Umar Bin Muhammad Daudpota

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Umar Bin Muhammmad Daudpota
Born (1896-03-25)March 25, 1896
Talti, Dadu District, British India (now in Pakistan)
Died November 22, 1958(1958-11-22) (aged 61)
Karachi, Buried at Bhit Shah.

Umar Bin Mohammad Daudpota (25 March 1896 – 22 November 1958) (Sindhi: عمر بن محمد داؤد پوٽو‎) (Urdu: عمر بن محمد داؤد پوتہ ‎) was a researcher, historian, linguist and scholar of the Indus Valley.


Daudpota was born on March 25, 1896 at Talti, Dadu District. His family was poor.[1] His father, Mohammad Daudpota, was a farmer and Carpenter. His primary education was in his hometown. For secondary education, he went to Larkana in 1914 and later to the Madressah school of Naushahro Feroze. Eventually, he matriculated from Sindh-Madrasa-tul-Islam in Karachi. He got first position in 1917. After passing his Matriculation, he went to D. J. Science College, Sindh at Karachi, where he passed his examinations getting first position overall. The Government of India awarded him a scholarship for higher studies at Cambridge University.

In 1927 he wrote his doctoral thesis entitled "The effect of Arabic Poetry on Persian Poetry" and got the degree of Ph.D. After completion of his doctoral degree he returned to his homeland in 1927 and was appointed as Principal of Sindh-Madrasa-tul-Islam. Later on, he joined Ismail College Bombay as professor of Arabic. He worked there for nine years. He was appointed Director of Public Instruction in Sindh in 1939 taking over from Khan Bahadur Ghulam Nabi Kazi. He was given the honorary title of Shams-ul-Ulama ("Sun of the Scholars") from the British Government in 1940. He was a member of the Pakistan Public Service Commission from 1950 to 1955. He performed Hajj in 1955. He served as superior (care taker) of Quarterly Mehran in 1957.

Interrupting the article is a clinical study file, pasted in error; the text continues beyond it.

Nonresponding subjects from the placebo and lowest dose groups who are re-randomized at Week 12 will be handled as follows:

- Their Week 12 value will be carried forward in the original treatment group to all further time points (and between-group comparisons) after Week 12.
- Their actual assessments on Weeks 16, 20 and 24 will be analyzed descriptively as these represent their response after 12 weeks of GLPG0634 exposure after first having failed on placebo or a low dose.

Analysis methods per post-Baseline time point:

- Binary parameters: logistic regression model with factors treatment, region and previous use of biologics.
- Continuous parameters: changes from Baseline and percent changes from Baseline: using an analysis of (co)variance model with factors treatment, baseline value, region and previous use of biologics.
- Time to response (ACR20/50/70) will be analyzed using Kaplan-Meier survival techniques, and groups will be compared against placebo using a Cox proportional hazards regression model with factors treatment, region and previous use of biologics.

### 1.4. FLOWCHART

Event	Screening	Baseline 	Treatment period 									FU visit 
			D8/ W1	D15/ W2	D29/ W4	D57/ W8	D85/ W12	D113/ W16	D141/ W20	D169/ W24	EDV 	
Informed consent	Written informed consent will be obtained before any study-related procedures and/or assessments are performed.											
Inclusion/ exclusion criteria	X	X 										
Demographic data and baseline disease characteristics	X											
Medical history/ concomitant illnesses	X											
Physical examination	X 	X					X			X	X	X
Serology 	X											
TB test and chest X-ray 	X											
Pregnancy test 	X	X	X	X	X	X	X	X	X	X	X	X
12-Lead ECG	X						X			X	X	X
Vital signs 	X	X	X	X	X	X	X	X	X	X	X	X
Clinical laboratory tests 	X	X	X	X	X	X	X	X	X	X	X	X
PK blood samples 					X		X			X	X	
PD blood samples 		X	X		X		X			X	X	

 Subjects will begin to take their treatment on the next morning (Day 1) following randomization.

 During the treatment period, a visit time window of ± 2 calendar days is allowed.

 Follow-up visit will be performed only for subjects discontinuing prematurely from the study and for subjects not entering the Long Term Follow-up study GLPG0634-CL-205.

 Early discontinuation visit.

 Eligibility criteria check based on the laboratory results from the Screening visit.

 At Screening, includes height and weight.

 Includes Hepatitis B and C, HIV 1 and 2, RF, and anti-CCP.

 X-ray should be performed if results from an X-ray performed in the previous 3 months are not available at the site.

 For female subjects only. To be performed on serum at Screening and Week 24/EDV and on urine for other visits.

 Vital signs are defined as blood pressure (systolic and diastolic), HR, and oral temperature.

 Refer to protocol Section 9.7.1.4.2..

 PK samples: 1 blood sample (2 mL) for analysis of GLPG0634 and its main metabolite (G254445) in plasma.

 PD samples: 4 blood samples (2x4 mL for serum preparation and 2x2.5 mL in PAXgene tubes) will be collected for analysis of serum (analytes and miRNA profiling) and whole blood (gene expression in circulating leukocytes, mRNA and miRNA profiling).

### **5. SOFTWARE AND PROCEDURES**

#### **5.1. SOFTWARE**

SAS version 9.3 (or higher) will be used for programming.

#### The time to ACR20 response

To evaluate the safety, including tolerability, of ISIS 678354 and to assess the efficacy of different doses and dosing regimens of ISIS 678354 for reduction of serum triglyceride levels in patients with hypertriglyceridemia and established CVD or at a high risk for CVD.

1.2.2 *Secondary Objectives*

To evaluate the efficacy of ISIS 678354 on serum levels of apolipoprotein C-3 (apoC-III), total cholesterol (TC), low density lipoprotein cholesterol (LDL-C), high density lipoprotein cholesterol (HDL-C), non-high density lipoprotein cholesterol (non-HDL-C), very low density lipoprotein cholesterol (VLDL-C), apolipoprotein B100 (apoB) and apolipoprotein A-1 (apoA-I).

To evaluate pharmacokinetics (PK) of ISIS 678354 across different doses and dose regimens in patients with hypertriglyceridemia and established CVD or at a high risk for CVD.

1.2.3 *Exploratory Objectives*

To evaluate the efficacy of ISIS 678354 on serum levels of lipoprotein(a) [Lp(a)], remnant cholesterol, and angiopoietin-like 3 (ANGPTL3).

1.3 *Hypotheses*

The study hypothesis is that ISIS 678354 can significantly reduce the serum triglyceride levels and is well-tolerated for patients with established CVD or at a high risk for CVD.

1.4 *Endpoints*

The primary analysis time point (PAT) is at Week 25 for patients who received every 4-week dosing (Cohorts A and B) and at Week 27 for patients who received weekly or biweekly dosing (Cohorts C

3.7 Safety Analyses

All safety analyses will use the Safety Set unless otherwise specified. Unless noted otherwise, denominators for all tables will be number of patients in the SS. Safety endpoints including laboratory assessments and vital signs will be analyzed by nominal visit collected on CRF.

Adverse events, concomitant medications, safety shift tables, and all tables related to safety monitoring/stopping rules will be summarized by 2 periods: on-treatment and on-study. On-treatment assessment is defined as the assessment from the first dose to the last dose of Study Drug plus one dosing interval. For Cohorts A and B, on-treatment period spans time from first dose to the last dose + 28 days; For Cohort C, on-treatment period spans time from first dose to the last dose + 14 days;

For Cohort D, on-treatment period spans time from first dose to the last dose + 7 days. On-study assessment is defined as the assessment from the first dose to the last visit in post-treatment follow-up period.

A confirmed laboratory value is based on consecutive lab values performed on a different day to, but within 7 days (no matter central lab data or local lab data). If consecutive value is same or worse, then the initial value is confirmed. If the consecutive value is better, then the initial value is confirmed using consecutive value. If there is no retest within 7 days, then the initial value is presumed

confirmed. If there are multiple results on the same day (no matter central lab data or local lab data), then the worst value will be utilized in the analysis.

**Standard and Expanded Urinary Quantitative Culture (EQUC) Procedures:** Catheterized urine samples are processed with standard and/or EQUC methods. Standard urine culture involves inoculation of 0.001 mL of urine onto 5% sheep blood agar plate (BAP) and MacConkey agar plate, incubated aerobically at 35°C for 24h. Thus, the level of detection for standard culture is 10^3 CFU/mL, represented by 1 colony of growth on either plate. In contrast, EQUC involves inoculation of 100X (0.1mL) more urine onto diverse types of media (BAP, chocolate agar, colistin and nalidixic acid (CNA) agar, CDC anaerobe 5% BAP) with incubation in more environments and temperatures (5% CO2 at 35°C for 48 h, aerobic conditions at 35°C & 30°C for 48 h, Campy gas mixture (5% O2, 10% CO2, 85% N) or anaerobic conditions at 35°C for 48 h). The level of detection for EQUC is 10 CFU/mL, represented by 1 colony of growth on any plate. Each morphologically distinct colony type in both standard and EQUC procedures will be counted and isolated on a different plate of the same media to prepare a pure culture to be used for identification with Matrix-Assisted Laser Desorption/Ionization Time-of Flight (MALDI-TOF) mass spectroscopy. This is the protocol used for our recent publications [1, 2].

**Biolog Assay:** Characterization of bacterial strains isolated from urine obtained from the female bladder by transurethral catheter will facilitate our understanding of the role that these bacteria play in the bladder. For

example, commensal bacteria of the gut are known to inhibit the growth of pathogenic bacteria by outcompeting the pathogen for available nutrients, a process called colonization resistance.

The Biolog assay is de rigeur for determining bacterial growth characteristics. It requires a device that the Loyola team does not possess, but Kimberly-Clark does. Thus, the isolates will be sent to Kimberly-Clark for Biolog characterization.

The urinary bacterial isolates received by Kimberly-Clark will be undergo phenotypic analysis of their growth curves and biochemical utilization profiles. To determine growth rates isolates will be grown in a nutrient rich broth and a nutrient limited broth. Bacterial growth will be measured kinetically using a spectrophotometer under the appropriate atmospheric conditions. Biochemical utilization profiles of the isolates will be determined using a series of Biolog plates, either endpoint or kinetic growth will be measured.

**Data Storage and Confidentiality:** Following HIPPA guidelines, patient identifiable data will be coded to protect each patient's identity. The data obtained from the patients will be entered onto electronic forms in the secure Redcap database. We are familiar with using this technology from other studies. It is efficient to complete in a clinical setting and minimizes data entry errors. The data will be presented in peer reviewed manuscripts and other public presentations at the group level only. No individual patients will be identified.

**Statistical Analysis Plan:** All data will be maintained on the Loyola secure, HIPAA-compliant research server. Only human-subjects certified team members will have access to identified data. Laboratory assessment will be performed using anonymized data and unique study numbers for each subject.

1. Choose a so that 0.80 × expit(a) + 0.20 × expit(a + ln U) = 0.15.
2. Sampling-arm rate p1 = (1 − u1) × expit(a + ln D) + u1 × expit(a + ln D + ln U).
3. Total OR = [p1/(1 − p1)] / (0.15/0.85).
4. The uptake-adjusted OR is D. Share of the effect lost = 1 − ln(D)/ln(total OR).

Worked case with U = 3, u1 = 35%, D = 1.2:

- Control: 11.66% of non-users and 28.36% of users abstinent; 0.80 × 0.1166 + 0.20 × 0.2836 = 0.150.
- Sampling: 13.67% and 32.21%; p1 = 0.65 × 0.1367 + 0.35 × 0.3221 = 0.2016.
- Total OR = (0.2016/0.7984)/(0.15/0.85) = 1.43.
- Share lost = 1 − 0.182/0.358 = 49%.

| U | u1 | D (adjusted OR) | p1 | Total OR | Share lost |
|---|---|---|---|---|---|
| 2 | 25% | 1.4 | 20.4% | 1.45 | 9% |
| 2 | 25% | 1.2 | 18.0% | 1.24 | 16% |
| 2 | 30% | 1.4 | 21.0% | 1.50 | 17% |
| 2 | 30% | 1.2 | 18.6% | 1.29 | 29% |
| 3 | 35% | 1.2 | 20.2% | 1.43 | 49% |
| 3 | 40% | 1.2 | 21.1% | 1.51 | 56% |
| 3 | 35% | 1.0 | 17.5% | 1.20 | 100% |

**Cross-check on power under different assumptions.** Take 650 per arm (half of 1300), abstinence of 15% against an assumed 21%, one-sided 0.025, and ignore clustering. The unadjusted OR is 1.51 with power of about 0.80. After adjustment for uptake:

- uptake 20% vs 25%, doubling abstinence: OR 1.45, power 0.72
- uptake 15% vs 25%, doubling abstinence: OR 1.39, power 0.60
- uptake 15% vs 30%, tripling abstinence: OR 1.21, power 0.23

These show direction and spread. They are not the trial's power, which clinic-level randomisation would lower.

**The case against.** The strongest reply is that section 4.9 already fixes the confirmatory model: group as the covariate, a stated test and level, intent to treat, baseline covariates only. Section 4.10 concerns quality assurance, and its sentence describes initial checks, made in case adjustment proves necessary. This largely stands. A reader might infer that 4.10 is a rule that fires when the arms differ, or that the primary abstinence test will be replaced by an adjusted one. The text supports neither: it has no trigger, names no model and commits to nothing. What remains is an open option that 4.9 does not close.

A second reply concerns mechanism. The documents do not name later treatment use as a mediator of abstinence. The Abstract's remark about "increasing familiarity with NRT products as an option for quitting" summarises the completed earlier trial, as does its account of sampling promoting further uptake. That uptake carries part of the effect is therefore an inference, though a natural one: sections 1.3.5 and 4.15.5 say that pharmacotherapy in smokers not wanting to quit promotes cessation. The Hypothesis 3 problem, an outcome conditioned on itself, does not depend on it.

Daudpota is the father of the famous Dr. Q. Isa Daudpota, a physicist currently based in Islamabad.

Daudpota did his scholarly research in English, Arabic, Persian, and Sindhi. His fields of research included history, poetry, criticism, biography, religion and Sindhi literature. He wrote more than two dozens books and a number of columns and essays.

Daudpota died on November 22, 1958 at Karachi. His last resting place is at the Shrine of Shah Abdul Latif Bhittai at Bhitshah.

See also[edit]



  • Maro je Malir Ja by Khadim Hussain Chandio
  • A Sindhi Scholar, by Muhammad Umar Chand
  • Mangrio
  • Murshid-ul-Mubtada (Arabic reader for students)
  • Minhaj-ul-Ashqeen ("The Path of the Lovers")
  • Shah Abdul Karim Bulri Wari Jo Kalam
  • Abdul Raheem Grohiri Jo Kalam
  • Abyat-e-Sindhi (Verses of Muhammad Zaman Luwaree Shareef)
  • Munhnji Mukhtasir Aatam Kahani ("My short autobiography")
  • Surha Gul ("Perfumed Flowers")
  • Hindustan main Aam Taleem ("Mass Education in India")
  • Sindhi Nazam
  • Choonda Sindhi Nasar Ain Nazam
  • Bayan-ul-Arfeen (A short version of Malfoodhaat of Shah Abdul Kareem of Bulri)
  • Selection from Hafiz and Arif (English)